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Jurisdictional error and "materiality"

Larney v Minister for Immigration & Anor [2018] FCCA 2707 is a recent decision of the Federal Court out of Western Australia.

This was a case where the applicant for the visa asserted that he had no previous "relationships" and that the fact of there being 2 children as a result of those relationships did not mean that he had a "relationship"  (spouse or defacto) and on that basis PIC4020 was not enlivened.

This case is very interesting in a number of respects: First, it reveals the propensity of decision makers to apply a lesser standard of proof as to what might be properly characterised as a spouse relationship or a defacto relationship when that characterisation is likely to be adverse to your client. Second there is only one standard and that is the statutory scheme itself.

As we are all well aware it is hard, in the face of a spouse visa refusal (309/100 or 820/801), to get the case across the line but what is abundantly clear is that the facts that must be addressed are the criterion in Regs 1.15A(2) and 1.15A(3)

The trend is, in my view, towards a lesser standard in circumstances where there is an adverse characterisation. In my view the standard that is set is that in Regs 1.15A(2) &(3)...No ifs no buts.

As we all know the mere fact of having an ex nuptial child is NOT evidence of a defacto or a spouse relationship.

The other interesting aspect of this case is the clear statement about what a jurisdictional error is:

9.     In Minister for Immigration and Multicultural Affairs v Yusuf (2001) 206 CLR 323 at 351, McHugh, Gummow and Hayne JJ said:

“Jurisdictional error" can thus be seen to embrace a number of different kinds of error, the list of which, in the passage cited from Craig, is not exhaustive. Those different kinds of error may well overlap. The circumstances of a particular case may permit more than one characterisation of the error identified, for example, as the decision-maker both asking the wrong question and ignoring relevant material. What is important, however, is that identifying a wrong issue, asking a wrong question, ignoring relevant material or relying on irrelevant material in a way that affects the exercise of power is to make an error of law. Further, doing so results in the decision-maker exceeding the authority or powers given by the relevant statute. In other words, if an error of those types is made, the decision-maker did not have authority to make the decision that was made; he or she did not have jurisdiction to make it. Nothing in the Act suggests that the Tribunal is given authority to authoritatively determine questions of law or to make a decision otherwise than in accordance with the law. (Citations omitted.)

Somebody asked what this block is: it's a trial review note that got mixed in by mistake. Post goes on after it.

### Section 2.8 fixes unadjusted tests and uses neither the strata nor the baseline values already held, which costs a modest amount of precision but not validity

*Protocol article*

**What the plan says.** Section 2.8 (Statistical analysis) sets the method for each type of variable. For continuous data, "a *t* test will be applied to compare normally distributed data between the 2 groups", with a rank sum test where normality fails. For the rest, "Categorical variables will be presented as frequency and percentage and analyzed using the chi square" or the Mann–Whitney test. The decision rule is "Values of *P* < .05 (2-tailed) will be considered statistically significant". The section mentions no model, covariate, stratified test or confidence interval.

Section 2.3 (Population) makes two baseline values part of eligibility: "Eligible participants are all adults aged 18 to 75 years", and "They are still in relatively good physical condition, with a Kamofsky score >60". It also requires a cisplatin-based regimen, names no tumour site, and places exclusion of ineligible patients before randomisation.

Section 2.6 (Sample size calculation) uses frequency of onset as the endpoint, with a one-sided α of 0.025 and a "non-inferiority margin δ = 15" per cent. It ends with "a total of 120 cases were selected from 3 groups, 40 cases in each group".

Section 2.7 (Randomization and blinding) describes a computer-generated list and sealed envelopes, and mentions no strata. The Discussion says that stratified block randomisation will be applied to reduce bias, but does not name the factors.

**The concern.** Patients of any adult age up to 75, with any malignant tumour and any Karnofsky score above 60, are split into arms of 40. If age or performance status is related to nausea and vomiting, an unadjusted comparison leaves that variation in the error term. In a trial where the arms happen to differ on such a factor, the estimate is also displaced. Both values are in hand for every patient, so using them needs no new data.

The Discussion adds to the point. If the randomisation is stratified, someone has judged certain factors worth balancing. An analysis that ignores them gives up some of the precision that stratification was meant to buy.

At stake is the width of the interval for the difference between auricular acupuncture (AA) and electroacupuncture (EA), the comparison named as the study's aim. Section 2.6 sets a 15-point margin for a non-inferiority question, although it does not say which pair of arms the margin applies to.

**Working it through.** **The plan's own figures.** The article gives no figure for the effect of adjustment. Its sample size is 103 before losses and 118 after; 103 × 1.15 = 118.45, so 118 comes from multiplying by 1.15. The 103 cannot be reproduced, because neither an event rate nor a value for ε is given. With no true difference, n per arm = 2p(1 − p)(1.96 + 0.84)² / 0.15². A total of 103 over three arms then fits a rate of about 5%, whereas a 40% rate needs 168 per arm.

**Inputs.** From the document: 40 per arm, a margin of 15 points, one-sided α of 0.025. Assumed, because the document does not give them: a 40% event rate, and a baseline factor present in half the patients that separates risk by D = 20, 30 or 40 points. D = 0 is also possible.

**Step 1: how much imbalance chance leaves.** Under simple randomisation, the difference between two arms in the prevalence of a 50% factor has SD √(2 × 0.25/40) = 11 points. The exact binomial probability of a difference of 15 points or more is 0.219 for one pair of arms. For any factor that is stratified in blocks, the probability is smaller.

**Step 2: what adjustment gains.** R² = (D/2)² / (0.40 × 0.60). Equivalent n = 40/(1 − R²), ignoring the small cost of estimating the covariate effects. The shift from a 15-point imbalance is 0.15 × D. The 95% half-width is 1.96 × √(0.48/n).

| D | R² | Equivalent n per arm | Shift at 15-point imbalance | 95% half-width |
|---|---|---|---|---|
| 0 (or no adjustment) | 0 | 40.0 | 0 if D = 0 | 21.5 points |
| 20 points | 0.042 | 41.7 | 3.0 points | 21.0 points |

Quite apart from the identification of a jurisidictional error is now well settled law that the identified error must be material as well..


15.    The Tribunal’s error in asking itself a wrong question was material to its decision. Recent decisions of the High Court and Full Court of the Federal Court emphasise the need to establish not only an error but an error that is material and, therefore, one that vitiates jurisdiction: Minister for Immigration and Border Protection v SZMTA [2019] HCA 3 at [45]; Hossain v Minister for Immigration and Border Protection [2018] HCA 34; 92 ALJR 780 at [31]; EVS17 v Minister for Immigration and Border Protection [2019] FCAFC 20 at [42]. In SZMTA at [45], a majority of the High Court stated that “[a] breach is material to a decision only if compliance could realistically have resulted in a different decision.”

16.    In the present case, had the Tribunal correctly identified (at [10]) exactly what was stated by the appellant “[w]hen making the application” (i.e. the answer “No”), and applied itself to that question, it could have reached a different conclusion not based on the premise that the appellant was in a previous “de facto relationship as defined in the Migration legislation”. Instead, the Tribunal’s assessment would likely have turned on different evidence and certainly different criteria without reference to the meaning of “de facto relationship as defined in the Migration legislation”.

The take home message in all of this is practitioners need to be alert to this departure from the statutory scheme and challenge it when it arises. There is only one standard and that is set by the statutory scheme.

If you want to explore this space further there is a fantastic High Court case which draws together a whole line of authorities which practitioners would be well advised to keep in their kitbag to draw out whenever needed...

If you run into a problem or you need any know the rule ..."Any Question, Any time"!. Just email me... This email address is being protected from spambots. You need JavaScript enabled to view it.

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